mu Opioid receptor
|Opioid receptor, mu 1|
|Symbols||OPRM1 ; MOR1; KIAA0403; OPRM|
|External IDs||Template:OMIM5 Template:MGI HomoloGene: 37368|
|RNA expression pattern|
|File:PBB GE OPRM1 211359 s at tn.png|
|More reference expression data|
|Template:GNF Ortholog box|
The μ opioid receptors (MOR) are a class of opioid receptors with high affinity for enkephalins and beta-endorphin but low affinity for dynorphins. The opiate alkaloids morphine and codeine are known to bind to this receptor.
There are three known variants of the mu opioid receptor.
More is known about the mu 1 opioid receptor than is known about the other types, but some information does exist. TRIMU 5 is a selective agonist of the mu-2 receptor.
In 2003, a mu-3 variant was described, which was responsive to opiate alkaloids but not opioid peptides.
They can exist either presynaptically or postsynaptically depending upon cell types.
The μ-receptors exist mostly presynaptically in the periaqueductal gray region, and in the superficial dorsal horn of the spinal cord (specifically the substantia gelatinosa of Rolando). Other areas where μ-receptors have been located include the external plexiform layer of the olfactory bulb, the nucleus accumbens, in several layers of the cerebral cortex and in some of the nuclei of the amygdala, as well as the nucleus of the solitary tract.
MOR can mediate acute changes in neuronal excitability via "disinhibition" of presynaptic release of GABA (see works from Charles Chavkin and Roger Nicoll). Activation of the MOR leads to different effects on dendritic spines depending upon the agonist, and may be an example of functional selectivity at the mu opioid receptor (see works from Dezhi Liao and Horace Loh). The physiological and pathological roles of these two distinct mechanisms remain to be clarified. Perhaps, both might be involved in opioid addiction and opioid-induced deficits in cognition.
Activation of the μ receptor by an agonist such as morphine causes analgesia, sedation, slightly reduced blood pressure, itching, nausea, euphoria, decreased respiration, miosis (constricted pupils) and decreased bowel motility often leading to constipation. Some of these side effects, such as sedation, euphoria and decreased respiration, tend to lessen with continued use as tolerance develops. Analgesia, miosis and reduced bowel motility tend to persist; little tolerance develops to these effects.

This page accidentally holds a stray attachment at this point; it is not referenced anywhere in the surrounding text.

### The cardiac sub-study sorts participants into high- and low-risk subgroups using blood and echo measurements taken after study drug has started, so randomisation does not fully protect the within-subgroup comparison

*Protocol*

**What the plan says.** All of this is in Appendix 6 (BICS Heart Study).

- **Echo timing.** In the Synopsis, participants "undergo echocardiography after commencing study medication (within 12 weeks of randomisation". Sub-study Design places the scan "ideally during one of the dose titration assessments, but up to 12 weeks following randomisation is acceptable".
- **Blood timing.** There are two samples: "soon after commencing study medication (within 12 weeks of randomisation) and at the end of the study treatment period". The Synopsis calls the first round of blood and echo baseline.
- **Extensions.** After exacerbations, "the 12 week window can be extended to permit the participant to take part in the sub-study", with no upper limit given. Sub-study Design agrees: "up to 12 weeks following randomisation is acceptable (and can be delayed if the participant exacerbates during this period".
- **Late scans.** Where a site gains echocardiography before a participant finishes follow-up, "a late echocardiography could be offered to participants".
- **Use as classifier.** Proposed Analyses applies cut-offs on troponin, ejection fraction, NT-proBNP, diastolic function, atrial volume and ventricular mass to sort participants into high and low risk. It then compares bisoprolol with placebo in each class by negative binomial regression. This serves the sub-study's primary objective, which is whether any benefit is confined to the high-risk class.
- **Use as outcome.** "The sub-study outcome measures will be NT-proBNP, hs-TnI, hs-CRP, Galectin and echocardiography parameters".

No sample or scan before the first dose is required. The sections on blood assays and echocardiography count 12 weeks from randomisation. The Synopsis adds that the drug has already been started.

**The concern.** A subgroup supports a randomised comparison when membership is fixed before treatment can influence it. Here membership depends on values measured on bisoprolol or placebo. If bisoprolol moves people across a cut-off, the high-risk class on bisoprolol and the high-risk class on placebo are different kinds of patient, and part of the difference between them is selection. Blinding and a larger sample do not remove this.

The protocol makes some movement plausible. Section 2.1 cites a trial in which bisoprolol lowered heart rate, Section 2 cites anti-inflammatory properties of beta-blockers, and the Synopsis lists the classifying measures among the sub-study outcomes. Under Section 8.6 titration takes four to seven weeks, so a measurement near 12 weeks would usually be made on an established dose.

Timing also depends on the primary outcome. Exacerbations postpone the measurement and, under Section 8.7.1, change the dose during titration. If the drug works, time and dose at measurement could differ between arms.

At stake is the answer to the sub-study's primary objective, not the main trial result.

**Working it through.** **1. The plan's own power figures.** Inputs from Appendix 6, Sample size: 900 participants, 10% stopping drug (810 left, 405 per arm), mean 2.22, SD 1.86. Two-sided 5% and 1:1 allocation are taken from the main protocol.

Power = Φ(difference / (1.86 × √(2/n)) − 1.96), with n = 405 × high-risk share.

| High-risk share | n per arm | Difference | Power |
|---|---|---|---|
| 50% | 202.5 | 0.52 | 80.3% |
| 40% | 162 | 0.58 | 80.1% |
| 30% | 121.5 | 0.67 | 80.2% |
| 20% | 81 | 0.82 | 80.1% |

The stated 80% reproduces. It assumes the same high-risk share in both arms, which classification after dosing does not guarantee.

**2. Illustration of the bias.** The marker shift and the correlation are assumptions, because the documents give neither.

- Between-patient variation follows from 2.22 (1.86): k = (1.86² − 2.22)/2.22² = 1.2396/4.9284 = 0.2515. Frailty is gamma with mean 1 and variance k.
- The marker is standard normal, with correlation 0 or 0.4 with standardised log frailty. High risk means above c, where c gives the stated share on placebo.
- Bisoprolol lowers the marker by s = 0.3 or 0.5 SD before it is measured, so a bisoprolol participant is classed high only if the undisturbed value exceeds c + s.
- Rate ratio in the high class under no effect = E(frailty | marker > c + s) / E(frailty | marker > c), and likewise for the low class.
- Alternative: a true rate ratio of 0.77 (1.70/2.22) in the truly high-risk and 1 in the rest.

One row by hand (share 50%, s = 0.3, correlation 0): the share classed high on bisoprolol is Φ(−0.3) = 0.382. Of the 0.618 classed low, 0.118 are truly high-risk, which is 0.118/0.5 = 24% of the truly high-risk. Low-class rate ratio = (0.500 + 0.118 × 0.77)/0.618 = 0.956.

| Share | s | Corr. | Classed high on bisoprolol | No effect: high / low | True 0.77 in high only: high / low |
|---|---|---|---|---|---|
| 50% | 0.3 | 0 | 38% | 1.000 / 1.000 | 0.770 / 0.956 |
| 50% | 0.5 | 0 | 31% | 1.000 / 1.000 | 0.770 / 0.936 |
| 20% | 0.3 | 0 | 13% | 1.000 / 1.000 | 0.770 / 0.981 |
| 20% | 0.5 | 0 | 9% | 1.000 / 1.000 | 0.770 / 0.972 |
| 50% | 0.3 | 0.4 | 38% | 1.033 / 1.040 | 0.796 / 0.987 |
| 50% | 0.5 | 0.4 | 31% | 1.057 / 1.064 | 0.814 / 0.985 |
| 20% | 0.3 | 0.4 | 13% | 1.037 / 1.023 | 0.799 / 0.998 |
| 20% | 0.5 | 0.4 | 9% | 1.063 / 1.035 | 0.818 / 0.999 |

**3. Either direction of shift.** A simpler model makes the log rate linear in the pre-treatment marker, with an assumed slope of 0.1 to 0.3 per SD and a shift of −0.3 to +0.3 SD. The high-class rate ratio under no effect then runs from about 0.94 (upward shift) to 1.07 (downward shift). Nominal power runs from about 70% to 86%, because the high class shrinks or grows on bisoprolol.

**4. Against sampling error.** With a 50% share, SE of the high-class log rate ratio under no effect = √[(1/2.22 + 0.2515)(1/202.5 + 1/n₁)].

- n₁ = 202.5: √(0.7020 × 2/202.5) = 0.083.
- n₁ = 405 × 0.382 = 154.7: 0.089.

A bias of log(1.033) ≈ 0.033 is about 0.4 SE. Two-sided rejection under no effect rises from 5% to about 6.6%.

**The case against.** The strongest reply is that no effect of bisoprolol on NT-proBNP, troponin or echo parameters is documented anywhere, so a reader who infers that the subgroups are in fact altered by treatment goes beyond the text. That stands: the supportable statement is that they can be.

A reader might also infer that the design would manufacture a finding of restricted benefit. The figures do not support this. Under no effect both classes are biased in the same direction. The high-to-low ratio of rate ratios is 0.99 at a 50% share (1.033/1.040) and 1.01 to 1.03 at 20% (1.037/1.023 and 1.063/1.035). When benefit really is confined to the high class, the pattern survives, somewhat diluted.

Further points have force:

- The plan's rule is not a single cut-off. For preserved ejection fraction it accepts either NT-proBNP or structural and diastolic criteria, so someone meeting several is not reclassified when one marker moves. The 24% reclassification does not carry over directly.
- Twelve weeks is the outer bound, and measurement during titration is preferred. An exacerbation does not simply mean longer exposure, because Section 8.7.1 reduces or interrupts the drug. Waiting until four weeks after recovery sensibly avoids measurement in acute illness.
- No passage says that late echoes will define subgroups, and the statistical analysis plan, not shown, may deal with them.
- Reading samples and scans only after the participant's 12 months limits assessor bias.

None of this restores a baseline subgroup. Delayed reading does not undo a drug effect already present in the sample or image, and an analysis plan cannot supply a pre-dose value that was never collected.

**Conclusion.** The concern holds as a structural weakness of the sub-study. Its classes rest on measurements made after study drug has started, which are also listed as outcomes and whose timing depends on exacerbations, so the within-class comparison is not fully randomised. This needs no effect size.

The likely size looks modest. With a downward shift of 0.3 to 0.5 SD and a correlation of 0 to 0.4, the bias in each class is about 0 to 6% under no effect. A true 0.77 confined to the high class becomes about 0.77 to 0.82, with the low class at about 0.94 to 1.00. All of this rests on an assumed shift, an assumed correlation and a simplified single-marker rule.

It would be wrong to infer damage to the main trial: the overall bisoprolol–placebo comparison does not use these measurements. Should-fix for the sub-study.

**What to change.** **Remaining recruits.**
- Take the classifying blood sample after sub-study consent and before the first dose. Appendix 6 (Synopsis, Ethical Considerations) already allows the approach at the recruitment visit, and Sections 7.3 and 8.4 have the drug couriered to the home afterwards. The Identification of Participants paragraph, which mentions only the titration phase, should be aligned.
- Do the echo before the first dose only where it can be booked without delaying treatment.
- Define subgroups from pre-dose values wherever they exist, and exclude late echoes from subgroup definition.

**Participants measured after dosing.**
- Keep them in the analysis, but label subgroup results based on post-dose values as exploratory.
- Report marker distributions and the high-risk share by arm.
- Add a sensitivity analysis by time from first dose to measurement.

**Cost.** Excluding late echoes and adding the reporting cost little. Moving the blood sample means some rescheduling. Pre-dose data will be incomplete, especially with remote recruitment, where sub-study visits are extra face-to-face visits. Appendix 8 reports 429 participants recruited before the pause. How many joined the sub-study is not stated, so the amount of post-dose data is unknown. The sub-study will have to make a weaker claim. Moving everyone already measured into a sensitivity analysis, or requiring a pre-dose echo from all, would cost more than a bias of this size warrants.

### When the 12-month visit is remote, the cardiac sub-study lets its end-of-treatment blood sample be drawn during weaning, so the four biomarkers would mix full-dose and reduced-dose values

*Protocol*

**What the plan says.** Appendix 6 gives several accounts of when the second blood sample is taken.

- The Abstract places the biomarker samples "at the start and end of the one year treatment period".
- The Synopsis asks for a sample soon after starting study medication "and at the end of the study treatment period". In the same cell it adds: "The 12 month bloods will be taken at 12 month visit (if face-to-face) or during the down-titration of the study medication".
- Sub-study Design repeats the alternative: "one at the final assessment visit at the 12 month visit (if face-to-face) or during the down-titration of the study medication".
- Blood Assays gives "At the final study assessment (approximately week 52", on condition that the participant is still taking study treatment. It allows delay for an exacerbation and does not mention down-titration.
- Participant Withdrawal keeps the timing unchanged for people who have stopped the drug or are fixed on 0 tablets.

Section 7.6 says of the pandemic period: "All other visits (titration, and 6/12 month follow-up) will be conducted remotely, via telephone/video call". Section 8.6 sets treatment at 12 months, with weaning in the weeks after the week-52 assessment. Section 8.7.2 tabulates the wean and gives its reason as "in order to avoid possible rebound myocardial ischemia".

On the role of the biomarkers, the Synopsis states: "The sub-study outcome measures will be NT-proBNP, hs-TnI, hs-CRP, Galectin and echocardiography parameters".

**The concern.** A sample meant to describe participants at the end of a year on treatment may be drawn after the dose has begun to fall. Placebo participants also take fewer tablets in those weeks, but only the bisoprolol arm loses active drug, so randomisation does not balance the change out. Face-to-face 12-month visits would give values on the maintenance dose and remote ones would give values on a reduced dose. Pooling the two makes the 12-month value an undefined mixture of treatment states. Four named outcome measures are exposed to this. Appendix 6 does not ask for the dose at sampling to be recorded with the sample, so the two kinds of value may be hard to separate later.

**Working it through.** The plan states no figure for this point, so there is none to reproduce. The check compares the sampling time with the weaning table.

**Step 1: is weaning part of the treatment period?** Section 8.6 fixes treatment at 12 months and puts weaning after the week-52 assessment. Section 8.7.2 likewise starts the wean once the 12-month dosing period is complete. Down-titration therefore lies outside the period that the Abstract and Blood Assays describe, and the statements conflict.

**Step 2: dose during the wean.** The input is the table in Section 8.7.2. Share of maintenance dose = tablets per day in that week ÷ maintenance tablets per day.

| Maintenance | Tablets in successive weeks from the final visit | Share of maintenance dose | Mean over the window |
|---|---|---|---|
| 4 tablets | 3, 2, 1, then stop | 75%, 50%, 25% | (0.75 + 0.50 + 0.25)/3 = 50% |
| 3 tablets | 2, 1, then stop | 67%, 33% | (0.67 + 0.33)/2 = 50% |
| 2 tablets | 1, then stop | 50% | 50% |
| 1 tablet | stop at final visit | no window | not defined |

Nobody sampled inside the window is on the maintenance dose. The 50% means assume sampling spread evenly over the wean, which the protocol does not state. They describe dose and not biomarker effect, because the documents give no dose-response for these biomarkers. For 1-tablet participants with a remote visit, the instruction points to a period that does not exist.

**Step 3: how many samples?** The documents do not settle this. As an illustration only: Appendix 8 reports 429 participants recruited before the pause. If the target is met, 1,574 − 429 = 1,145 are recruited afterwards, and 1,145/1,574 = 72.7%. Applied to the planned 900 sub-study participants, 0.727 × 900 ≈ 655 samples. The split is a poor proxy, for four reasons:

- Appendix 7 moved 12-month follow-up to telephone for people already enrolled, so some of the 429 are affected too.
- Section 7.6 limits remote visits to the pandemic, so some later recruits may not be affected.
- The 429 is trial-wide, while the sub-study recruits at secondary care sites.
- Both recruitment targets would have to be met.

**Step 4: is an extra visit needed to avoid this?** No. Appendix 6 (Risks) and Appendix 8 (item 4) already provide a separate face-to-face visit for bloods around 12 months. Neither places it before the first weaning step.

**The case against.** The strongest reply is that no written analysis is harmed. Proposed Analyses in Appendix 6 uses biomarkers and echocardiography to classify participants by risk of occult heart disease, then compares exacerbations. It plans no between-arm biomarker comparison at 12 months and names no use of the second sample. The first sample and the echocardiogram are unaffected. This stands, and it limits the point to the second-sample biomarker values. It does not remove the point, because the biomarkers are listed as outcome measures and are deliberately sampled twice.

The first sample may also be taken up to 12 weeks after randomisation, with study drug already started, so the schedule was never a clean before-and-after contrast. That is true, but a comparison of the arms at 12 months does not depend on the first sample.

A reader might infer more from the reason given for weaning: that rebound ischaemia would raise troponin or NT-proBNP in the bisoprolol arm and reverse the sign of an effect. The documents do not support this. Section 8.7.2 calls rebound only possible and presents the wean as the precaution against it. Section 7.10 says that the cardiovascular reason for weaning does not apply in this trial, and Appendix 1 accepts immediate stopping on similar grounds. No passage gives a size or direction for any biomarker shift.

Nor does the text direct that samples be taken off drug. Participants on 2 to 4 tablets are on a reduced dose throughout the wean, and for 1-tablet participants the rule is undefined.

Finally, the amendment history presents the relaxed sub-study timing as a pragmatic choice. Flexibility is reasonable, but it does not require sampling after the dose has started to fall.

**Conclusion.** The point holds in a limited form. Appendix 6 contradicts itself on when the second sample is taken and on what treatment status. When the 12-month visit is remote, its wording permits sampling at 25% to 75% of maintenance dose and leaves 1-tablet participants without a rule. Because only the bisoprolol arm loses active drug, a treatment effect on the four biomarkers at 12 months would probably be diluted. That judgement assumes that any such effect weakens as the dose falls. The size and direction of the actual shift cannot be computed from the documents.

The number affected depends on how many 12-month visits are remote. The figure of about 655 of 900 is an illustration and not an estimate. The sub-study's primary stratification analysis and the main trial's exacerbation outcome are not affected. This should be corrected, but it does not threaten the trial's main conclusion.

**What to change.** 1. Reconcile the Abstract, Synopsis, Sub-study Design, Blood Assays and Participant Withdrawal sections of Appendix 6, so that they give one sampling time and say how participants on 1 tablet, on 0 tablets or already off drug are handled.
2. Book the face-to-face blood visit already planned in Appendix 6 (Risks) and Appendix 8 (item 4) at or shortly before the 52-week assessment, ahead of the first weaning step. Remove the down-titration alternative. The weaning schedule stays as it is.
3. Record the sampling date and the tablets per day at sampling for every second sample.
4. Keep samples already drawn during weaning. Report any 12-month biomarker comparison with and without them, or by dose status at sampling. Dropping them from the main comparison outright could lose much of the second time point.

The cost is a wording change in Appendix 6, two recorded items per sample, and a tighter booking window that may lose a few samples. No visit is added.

Tolerance and overdoses
Tolerance to respiratory depression develops quickly. In the drug naïve individual respiratory depression is the primary way overdoses kill. Less commonly massive overdoses have been known to cause circulatory collapse.
Opioid overdoses can be rapidly reversed with any of several opioid antagonists: naloxone, or naltrexone, differing primarily in their duration of action and potency. While commonly referred to as antagonists, and when used to treat an overdose they do appear to function as such, naloxone & naltrexone are inverse agonists.
- ↑ Zhorov BS, Ananthanarayanan VS. Homology models of mu-opioid receptor with organic and inorganic cations at conserved aspartates in the second and third transmembrane domains. Arch Biochem Biophys. 37:31-49, 2000.
- ↑ Dortch-Carnes J, Russell K (2007). "Morphine-stimulated nitric oxide release in rabbit aqueous humor". Exp. Eye Res. 84 (1): 185–90. doi:10.1016/j.exer.2006.09.014. PMID 17094965.
- ↑ Eisenberg RM (1994). "TRIMU-5, a mu 2-opioid receptor agonist, stimulates the hypothalamo-pituitary-adrenal axis". Pharmacol. Biochem. Behav. 47 (4): 943–6. PMID 8029266.
- ↑ Cadet P, Mantione KJ, Stefano GB (2003). "Molecular identification and functional expression of mu 3, a novel alternatively spliced variant of the human mu opiate receptor gene". J. Immunol. 170 (10): 5118–23. PMID 12734358.
- ↑ Stefano GB (2004). "Endogenous morphine: a role in wellness medicine". Med. Sci. Monit. 10 (6): ED5. PMID 15173675.
- IUPHAR GPCR Database - μ opioid receptor
- mu+Opioid+Receptor at the US National Library of Medicine Medical Subject Headings (MeSH)